Larry Jacobson

Larry Paul Jacobson (born December 10, 1949) is a former professional football player, a defensive tackle for the New York Giants of the NFL. A first round selection in the 1972 NFL Draft (24th overall) and starter in his rookie year, his pro career was cut short by major injuries to the leg and foot.[1]

He played in Senior Bowl.

Larry Jacobson
No. 75
Position:Defensive tackle/Defensive end
Personal information
Born:December 10, 1949 (age 69)
Sioux Falls, South Dakota
Career information
High school:Sioux Falls (SD) O'Gorman
NFL Draft:1972 / Round: 1 / Pick: 24
Career history
Career highlights and awards
Career NFL statistics
Player stats at
Player stats at PFR

Nebraska Cornhuskers

Jacobson grew up in Sioux Falls and graduated from O'Gorman High School in 1968, where he also played basketball. He played college football at Nebraska under head coach, Bob Devaney. He was a key player of the "Blackshirts" (Nebraska defense) for the undefeated 1970 and 1971 teams, which won consecutive national championships.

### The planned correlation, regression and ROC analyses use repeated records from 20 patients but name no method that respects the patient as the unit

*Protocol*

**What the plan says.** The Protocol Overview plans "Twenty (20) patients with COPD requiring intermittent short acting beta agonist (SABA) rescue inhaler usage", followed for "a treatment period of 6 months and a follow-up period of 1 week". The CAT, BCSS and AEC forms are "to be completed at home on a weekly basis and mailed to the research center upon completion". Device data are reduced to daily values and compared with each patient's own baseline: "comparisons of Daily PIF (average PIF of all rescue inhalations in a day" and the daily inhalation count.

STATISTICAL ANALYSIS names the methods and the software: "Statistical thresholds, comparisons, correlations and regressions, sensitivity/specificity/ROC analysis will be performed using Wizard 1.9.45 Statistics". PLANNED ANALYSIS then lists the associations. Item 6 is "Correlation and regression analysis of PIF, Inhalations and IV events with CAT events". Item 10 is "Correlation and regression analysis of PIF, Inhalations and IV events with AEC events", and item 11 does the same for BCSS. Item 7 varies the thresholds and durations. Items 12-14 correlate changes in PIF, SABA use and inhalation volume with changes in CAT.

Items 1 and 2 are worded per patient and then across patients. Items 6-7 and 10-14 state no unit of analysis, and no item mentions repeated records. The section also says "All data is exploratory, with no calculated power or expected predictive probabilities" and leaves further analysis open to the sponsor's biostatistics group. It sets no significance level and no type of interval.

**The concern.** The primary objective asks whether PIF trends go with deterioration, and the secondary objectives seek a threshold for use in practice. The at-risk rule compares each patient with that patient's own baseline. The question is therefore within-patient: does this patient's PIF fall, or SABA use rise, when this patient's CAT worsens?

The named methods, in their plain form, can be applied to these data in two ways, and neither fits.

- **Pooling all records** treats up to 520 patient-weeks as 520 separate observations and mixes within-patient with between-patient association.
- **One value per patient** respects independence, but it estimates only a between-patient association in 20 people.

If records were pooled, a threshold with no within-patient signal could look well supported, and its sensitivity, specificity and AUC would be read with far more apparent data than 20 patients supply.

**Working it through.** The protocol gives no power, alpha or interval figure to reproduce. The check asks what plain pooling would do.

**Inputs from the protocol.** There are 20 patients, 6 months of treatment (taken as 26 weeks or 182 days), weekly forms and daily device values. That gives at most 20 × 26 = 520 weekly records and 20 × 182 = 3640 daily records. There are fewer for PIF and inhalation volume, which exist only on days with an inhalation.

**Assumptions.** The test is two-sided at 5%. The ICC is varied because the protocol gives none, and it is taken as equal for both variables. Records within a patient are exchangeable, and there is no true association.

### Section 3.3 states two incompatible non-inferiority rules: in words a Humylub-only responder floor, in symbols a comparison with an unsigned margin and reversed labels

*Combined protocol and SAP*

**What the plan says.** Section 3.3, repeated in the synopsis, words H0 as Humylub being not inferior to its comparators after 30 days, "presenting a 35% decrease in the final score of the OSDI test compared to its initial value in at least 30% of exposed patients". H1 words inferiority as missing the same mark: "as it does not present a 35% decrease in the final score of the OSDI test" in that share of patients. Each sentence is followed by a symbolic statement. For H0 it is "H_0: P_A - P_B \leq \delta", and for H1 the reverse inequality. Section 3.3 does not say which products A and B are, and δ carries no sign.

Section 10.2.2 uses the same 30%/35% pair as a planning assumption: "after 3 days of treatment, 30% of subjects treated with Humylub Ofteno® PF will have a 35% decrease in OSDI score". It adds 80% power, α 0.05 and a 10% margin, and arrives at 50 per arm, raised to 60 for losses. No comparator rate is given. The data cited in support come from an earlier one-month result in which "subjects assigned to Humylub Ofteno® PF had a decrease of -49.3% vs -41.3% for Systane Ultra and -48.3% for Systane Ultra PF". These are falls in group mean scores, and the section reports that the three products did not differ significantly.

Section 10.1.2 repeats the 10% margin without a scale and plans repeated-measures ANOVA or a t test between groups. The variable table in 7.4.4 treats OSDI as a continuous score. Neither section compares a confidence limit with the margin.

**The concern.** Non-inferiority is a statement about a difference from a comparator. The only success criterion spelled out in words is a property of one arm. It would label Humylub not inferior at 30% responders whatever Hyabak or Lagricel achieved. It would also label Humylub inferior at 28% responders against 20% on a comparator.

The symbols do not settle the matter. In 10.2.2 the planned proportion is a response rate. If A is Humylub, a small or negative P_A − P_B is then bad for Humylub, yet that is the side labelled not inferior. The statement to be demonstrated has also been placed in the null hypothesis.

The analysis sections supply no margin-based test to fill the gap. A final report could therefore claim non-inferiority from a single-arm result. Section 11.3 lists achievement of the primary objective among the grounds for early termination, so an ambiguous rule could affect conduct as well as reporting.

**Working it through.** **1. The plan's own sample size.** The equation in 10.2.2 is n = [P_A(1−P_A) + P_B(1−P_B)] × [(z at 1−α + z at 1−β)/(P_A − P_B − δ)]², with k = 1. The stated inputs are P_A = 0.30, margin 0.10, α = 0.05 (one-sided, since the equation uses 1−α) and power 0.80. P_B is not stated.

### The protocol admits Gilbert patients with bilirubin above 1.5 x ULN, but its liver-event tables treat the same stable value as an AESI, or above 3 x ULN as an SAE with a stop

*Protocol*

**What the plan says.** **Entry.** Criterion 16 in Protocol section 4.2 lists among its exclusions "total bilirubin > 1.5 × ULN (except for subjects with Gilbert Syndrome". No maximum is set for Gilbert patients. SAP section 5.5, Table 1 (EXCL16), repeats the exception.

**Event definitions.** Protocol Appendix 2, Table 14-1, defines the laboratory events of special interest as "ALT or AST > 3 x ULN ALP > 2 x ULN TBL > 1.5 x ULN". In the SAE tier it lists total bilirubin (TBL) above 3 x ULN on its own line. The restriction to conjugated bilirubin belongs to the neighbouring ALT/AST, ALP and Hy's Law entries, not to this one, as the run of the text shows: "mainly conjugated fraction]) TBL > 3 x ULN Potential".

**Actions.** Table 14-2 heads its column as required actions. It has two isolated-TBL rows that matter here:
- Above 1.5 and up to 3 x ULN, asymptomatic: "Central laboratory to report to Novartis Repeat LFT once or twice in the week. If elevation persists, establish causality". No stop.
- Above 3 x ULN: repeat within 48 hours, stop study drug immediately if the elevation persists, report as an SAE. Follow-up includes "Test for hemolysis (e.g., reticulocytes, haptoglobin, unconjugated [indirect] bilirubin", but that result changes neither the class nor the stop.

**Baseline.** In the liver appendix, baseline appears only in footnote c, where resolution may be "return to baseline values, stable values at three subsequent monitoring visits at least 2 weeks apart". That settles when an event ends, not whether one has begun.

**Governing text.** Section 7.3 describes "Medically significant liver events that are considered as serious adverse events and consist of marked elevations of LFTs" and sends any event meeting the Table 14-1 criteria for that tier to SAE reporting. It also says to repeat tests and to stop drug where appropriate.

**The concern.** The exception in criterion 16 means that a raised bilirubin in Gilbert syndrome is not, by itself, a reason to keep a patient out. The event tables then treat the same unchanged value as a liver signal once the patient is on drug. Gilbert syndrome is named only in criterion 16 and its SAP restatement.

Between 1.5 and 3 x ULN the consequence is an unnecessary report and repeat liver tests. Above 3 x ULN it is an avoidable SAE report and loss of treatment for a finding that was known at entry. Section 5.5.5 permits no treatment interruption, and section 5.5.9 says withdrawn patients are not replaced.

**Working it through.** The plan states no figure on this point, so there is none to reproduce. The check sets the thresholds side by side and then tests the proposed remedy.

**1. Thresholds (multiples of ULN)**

During Jacobson's three seasons on the Huskers (1969–71), Nebraska was 33-2-1, with records of 9-2, 11-0-1, and 13-0, and three consecutive bowl victories. The 38-6 victory in the 1972 Orange Bowl over #2 Alabama was the Huskers' 22nd consecutive win, and 32nd without a loss.

As a senior, Jacobson was an All-American and won the Outland Trophy in 1971 for best interior lineman; the first of eight Outland Trophies won by Nebraska players.[2] Husker (and Giant) teammate Rich Glover would win the award the following season in 1972.

He was the third Nebraska Cornhusker chosen in the first round of the 1972 NFL Draft (QB Jerry Tagge - 11th, RB Jeff Kinney - 23rd). A starter in his rookie year, Jacobson played three seasons with the Giants. A broken leg in training camp in 1975 ended his playing career, as he failed his physical in 1976.

Jacobson was an accounting major at Nebraska, and an Academic All-American.
After his brief NFL career, he became a stockbroker with Morgan Stanley.


  1. ^ - interview with Larry Jacobson - 2004-06-03
  2. ^ - profile - Larry Jacobson - accessed 2009-11-09

Jacobson now resides in Nebraska with his wife Kathy Jacobson.

1971 Nebraska Cornhuskers football team

The 1971 Nebraska Cornhuskers football team represented the University of Nebraska in the 1971 NCAA University Division football season. Nebraska was coached by Bob Devaney and played their home games in Memorial Stadium in Lincoln. The Huskers were undefeated at 13–0, repeating as national champions.

1972 New York Giants season